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Know Your Fungi

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An example of biodegradable packaging from Ecovative.

The 2009 Fellows from Pop!Tech–led by National Geographic Fellow Andrew Zolli–have been announced, and this year the group includes the amazing Eben Bayer of Ecovative Design. Eben and fellow RPI graduate Gavin McIntyre were fascinated by mushrooms growing on wood chips and observed how the fungi strongly bonded the wood chips together. This observation led them into a business developing green materials using this sticky organism. Their packaging is an amazing 100% compostable and biodegradable because it’s made from seed husks and mushroom roots!

Ecovative offers a biodegradable replacement for packaging materials like Styrofoam™. Ecovative’s long-term vision is to provide an eco-friendly replacement to conventional plastics and foams in wind-turbine-blades, to boat hulls, structural insulating panels and lightweight vehicle panels, and basically eliminate unsustainable plastic and synthetic products from product and waste streams.

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A sample of EcoCradle™

One product they offer is called EcoCradle™. The materials that go into EcoCradle are all naturally occurring waste products, like buckwheat hulls, rice hulls, or cotton burrs. The production process harnesses the natural ability of the organisms to grow into a substance strong enough for them to use. Therefore they grow materials without lots of heat, pressure or petroleum, and the process is extremely energy efficient. And once folks are done with an EcoCradle™ packaging buffer, it can be used as mulch in the garden, composted or even thrown away.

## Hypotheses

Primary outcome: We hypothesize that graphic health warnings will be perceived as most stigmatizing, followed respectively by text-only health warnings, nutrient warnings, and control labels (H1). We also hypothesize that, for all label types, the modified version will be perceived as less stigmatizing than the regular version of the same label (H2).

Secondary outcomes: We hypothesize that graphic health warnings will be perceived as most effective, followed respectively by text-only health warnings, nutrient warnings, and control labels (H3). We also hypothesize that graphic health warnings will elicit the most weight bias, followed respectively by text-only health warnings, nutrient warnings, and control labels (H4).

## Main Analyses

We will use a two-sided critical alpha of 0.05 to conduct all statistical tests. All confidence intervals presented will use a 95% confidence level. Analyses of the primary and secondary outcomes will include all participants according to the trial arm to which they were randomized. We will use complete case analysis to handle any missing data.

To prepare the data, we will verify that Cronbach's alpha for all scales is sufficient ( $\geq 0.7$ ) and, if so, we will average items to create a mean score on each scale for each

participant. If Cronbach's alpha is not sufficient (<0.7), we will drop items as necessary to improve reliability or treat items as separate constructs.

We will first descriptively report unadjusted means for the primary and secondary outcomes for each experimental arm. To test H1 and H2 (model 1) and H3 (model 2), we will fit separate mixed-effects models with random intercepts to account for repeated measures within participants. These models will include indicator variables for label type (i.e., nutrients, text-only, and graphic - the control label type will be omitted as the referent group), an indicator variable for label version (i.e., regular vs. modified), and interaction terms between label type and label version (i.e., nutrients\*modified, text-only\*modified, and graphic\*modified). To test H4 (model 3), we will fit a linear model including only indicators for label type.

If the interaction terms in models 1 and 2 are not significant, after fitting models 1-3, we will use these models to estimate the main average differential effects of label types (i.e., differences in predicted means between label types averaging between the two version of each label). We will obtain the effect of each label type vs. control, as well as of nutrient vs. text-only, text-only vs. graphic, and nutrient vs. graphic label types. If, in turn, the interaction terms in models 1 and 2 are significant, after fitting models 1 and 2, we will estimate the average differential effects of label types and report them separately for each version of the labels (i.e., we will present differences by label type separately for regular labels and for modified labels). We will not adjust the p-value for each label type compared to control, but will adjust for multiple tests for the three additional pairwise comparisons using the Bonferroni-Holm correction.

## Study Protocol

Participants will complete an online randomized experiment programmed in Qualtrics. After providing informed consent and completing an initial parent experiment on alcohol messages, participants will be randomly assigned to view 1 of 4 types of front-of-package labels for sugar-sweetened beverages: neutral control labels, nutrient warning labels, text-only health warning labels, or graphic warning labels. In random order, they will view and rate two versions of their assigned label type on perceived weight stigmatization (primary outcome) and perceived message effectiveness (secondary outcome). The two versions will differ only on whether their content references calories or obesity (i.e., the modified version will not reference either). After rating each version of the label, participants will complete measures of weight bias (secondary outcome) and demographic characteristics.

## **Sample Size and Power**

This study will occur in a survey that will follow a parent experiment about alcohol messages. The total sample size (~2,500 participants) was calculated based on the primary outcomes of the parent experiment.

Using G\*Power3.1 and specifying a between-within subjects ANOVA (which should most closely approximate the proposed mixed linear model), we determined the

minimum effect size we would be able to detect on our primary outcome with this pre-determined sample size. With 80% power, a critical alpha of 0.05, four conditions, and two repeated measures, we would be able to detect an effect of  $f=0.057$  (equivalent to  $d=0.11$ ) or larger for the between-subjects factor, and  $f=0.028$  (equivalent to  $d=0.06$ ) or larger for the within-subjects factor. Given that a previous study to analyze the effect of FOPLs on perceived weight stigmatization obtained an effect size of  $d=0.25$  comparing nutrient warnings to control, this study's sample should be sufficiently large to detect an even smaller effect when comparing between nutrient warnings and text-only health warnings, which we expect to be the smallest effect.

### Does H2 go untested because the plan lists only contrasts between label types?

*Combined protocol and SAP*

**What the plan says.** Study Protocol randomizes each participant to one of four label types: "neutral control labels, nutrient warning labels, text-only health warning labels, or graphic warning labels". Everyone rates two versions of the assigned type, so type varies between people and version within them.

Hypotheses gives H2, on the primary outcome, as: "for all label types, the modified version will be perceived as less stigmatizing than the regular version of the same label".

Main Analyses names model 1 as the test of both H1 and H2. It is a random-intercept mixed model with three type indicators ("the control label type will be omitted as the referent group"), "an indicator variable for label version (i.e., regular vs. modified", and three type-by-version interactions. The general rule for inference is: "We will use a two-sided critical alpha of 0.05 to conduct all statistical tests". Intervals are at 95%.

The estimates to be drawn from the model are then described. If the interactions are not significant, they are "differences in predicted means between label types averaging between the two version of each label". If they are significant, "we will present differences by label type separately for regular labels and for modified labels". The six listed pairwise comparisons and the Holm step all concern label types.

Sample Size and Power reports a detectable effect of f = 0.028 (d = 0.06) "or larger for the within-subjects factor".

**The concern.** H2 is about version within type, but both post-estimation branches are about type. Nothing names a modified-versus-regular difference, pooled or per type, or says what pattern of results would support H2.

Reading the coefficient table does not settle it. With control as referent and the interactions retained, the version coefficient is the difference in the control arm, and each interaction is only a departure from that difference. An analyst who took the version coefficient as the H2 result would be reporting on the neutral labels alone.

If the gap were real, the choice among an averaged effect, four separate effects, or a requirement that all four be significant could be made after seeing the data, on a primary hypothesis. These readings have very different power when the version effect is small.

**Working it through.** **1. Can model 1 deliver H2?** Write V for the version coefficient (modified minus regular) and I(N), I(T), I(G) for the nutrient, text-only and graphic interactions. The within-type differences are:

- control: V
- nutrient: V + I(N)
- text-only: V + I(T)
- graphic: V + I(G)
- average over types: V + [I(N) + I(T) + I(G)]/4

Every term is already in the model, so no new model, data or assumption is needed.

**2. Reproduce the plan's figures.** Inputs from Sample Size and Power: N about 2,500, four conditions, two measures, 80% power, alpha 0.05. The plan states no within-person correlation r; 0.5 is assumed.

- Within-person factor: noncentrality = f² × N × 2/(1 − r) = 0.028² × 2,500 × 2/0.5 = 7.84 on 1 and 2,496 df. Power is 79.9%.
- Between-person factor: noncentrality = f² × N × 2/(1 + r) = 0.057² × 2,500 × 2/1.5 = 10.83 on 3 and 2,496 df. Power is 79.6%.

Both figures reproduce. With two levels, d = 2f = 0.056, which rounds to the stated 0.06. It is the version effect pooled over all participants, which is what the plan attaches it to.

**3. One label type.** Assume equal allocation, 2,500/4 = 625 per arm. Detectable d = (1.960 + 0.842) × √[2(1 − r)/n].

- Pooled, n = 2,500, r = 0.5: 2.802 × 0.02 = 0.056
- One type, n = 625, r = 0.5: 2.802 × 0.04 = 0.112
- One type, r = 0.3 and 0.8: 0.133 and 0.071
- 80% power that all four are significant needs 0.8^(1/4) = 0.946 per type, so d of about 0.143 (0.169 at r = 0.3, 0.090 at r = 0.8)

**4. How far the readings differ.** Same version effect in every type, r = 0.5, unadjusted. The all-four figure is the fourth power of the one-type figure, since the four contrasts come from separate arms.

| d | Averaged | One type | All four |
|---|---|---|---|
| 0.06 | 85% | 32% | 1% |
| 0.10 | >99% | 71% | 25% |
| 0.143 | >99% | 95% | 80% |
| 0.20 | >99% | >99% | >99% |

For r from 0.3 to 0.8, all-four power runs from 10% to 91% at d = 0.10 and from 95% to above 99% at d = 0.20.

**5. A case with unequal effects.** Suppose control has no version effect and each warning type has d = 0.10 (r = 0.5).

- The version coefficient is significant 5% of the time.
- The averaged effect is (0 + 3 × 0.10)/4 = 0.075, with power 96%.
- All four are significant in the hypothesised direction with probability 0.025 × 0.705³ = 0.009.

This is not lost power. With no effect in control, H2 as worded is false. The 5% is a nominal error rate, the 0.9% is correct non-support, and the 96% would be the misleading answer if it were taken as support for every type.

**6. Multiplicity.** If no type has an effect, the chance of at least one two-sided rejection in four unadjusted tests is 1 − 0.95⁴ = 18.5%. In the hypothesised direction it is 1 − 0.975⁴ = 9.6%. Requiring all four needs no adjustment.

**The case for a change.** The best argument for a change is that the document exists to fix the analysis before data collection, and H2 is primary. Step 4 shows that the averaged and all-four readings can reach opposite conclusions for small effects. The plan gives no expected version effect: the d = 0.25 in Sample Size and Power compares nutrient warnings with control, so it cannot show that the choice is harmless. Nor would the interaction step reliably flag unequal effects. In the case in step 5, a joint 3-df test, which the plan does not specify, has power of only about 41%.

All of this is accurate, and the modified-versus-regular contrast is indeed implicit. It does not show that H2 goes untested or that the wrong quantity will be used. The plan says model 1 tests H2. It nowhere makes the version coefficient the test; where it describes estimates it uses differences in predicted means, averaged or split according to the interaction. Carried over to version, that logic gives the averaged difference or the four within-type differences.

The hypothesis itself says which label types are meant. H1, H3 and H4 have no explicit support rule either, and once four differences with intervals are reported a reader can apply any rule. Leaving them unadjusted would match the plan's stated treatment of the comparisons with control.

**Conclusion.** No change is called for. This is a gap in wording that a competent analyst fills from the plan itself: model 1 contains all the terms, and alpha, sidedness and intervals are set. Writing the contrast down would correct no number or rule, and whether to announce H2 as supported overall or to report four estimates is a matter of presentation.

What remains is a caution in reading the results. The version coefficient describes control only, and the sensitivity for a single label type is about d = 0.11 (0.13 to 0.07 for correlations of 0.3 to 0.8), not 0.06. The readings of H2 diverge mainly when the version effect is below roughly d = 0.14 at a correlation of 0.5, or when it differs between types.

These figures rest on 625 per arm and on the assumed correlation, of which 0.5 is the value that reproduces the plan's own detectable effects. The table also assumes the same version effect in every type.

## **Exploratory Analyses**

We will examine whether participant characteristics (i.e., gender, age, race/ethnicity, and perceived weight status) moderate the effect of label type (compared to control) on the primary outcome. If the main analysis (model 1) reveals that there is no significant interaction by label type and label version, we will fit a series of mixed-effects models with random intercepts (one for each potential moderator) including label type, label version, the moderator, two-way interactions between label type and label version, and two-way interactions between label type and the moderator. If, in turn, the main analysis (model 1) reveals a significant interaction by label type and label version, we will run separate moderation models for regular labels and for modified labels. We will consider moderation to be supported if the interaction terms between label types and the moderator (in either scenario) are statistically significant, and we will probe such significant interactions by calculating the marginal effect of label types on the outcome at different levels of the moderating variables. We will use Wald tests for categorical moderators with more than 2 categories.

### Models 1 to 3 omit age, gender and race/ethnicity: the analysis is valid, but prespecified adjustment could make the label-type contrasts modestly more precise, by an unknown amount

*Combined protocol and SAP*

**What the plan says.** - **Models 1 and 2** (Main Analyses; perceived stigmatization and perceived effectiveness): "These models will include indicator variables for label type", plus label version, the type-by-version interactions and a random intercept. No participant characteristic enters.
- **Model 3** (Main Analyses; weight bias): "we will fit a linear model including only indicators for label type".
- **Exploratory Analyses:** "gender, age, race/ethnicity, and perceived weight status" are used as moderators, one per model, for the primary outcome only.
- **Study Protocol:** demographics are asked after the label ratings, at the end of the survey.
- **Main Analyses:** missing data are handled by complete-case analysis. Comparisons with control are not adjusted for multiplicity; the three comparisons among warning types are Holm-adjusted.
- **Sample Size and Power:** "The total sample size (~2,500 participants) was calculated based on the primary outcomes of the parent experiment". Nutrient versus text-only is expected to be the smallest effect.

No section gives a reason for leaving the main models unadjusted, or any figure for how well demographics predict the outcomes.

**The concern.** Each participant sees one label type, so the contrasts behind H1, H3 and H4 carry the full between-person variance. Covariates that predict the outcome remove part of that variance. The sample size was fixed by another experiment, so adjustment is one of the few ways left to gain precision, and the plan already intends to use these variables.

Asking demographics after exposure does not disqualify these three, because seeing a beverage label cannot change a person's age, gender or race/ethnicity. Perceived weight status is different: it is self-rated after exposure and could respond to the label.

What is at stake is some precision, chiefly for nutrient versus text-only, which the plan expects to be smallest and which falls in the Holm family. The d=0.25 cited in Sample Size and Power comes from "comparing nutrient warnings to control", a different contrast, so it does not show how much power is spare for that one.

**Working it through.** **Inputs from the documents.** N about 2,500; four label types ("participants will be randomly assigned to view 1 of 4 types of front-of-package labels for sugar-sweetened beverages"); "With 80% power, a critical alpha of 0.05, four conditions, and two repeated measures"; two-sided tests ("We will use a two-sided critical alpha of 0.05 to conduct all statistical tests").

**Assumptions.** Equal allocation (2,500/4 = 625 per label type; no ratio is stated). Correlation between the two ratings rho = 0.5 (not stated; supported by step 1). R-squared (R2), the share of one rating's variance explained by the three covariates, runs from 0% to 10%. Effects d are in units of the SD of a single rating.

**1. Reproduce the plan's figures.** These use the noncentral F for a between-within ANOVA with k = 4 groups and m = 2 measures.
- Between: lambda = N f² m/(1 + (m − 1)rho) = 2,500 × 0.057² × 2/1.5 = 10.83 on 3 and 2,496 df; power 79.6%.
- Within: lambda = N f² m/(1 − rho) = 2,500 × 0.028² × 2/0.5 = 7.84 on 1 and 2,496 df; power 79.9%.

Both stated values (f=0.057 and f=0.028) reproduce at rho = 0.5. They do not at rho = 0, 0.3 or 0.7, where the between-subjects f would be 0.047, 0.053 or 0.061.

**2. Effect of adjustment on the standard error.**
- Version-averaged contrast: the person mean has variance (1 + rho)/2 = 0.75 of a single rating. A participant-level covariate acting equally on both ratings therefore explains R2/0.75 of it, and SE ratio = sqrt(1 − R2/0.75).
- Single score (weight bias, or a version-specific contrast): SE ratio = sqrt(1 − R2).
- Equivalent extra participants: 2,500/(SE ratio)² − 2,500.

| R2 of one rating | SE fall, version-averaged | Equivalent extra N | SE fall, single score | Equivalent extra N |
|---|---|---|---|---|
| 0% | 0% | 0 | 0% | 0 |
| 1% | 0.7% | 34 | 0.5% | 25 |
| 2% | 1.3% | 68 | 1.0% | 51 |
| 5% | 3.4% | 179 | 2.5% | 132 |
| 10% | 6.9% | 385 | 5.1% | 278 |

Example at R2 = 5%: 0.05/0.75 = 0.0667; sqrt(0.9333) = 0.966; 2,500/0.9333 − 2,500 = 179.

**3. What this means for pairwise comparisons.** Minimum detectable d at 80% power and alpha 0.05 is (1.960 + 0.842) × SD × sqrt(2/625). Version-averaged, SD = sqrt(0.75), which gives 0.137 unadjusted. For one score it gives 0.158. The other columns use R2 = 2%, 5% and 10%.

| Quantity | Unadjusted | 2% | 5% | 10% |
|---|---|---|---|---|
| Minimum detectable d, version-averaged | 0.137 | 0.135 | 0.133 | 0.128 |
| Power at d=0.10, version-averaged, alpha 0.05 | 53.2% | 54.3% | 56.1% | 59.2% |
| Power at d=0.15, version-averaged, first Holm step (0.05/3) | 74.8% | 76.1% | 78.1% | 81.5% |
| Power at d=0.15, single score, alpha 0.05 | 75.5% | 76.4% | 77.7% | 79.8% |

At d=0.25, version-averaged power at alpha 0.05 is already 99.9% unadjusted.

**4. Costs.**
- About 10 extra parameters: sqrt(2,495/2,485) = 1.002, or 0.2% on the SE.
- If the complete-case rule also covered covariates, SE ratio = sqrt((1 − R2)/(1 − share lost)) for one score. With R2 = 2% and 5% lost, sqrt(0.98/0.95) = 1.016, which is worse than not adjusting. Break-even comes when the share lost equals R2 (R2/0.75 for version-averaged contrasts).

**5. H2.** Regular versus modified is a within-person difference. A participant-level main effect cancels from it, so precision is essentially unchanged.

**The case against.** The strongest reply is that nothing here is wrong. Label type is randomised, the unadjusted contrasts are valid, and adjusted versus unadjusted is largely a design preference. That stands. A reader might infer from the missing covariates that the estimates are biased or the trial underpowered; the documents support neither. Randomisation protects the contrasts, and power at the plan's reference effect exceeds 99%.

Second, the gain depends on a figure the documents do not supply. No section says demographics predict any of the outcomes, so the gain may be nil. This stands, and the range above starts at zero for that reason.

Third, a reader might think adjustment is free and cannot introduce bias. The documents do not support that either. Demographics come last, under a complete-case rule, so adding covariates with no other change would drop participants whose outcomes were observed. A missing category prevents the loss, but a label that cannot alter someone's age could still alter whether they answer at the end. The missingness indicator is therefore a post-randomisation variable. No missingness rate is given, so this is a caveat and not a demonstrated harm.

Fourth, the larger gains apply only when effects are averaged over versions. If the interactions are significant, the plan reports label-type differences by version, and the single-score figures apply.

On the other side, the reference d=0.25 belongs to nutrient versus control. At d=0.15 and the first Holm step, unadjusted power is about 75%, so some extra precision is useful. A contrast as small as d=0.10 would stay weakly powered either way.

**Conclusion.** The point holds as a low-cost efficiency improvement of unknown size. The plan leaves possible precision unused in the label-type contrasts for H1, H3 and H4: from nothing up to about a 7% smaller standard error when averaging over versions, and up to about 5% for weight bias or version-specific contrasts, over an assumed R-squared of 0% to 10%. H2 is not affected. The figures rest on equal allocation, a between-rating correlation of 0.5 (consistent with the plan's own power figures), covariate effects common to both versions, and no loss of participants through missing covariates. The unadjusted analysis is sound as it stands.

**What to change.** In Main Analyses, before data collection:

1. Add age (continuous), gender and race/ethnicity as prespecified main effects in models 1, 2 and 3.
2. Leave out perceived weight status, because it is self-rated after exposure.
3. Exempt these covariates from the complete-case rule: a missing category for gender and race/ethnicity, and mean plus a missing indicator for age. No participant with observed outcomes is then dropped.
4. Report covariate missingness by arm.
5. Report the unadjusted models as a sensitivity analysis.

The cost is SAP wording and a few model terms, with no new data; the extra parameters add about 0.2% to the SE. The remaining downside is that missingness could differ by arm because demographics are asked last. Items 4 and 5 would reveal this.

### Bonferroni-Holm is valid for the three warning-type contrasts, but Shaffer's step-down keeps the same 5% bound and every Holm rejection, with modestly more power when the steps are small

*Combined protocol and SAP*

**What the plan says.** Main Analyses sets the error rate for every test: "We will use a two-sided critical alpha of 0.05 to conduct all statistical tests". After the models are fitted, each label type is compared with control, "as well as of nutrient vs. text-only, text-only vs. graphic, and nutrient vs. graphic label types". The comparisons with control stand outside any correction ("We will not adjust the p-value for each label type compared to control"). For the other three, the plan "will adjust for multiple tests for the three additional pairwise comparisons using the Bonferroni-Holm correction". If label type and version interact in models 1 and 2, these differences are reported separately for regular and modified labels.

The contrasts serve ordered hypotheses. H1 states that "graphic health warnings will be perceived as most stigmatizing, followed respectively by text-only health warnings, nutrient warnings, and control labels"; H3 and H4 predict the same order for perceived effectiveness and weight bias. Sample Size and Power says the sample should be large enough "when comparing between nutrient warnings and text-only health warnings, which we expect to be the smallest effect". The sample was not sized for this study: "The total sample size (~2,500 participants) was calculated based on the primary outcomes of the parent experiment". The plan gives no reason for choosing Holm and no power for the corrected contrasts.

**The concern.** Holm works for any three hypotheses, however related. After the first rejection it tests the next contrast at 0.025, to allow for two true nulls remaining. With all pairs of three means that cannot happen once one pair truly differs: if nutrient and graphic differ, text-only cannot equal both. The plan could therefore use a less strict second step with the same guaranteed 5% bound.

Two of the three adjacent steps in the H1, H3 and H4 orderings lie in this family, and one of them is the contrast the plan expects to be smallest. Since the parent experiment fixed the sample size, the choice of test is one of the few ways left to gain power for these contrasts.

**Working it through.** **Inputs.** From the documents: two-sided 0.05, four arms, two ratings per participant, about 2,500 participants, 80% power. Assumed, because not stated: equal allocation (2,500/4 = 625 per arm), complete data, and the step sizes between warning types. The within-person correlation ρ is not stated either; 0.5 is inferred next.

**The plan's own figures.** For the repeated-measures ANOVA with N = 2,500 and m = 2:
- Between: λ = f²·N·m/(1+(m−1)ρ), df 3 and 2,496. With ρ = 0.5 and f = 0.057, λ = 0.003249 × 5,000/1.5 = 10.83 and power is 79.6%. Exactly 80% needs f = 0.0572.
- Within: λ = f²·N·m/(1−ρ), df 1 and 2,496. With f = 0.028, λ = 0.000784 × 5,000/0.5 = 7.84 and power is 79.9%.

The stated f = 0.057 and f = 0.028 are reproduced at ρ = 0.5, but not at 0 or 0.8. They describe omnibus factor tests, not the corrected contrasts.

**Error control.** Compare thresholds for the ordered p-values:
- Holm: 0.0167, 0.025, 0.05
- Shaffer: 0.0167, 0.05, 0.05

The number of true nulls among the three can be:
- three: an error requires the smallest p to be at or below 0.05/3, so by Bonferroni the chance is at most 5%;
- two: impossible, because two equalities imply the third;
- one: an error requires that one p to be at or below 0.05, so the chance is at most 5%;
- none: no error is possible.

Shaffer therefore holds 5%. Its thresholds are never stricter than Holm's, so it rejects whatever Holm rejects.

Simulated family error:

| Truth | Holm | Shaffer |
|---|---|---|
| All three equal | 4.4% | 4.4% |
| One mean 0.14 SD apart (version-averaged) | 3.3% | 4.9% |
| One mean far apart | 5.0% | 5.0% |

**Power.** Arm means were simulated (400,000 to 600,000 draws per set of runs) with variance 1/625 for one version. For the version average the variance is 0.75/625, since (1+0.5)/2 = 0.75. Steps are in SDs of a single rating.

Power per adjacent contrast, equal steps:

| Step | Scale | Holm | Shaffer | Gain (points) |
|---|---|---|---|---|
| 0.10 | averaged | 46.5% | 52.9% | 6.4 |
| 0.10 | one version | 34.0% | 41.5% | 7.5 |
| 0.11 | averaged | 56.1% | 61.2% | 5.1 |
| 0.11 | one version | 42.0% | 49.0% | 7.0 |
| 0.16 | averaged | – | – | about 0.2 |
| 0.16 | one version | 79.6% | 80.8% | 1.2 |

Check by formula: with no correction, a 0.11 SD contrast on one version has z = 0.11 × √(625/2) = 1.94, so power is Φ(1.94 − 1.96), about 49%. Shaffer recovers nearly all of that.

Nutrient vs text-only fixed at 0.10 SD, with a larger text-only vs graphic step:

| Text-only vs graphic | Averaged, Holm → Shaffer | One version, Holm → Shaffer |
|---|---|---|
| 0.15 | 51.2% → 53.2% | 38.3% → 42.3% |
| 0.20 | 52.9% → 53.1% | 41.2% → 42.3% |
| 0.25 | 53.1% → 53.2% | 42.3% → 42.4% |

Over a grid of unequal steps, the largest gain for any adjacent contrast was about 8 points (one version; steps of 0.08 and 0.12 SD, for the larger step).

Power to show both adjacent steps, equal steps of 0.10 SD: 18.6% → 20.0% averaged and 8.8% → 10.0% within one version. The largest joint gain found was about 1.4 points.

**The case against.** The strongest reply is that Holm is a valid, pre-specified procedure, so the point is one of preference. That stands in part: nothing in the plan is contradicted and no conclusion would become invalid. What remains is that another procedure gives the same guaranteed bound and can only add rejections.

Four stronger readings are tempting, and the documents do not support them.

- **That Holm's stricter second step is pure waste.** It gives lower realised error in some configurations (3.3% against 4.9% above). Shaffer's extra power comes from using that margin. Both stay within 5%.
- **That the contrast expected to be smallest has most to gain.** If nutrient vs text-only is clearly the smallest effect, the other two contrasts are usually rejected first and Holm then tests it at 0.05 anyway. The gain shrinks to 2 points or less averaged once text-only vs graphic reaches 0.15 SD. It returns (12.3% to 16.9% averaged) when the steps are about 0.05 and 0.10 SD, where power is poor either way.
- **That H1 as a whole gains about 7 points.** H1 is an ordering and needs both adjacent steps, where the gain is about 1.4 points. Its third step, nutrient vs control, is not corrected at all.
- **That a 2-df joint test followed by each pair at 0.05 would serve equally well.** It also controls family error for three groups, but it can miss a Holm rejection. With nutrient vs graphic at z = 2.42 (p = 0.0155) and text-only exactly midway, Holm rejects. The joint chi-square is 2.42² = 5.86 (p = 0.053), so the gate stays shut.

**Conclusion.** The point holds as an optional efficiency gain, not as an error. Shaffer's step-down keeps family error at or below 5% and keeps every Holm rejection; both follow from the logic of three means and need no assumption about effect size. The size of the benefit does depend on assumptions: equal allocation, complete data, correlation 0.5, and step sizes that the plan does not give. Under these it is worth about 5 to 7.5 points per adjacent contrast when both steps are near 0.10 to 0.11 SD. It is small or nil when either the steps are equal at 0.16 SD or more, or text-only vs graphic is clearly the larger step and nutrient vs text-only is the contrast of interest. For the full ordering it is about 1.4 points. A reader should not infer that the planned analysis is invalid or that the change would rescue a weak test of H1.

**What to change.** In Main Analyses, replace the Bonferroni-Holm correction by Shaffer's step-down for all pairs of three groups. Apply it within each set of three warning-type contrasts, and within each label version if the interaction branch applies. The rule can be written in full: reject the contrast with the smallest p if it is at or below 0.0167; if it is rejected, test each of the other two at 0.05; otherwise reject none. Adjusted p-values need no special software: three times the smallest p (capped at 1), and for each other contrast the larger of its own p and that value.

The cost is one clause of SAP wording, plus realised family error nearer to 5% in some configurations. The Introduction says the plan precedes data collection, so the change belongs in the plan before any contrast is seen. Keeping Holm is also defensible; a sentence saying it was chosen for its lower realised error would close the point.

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A small sample of Greensulate™ insulation

Another product, Greensulate™ is also, literally grown, not manufactured. They use cotton seed hulls and buck wheat hulls to create energy-efficient insulation. They were inspired by the efficiency of nature, and using the mushroom roots to bond seed husks into a strong rigid board.

I can’t wait to hear more about Eben and the rest of the fellows at the Pop!Tech conference on October 21-24.

Photographs courtesy of Ecovative Design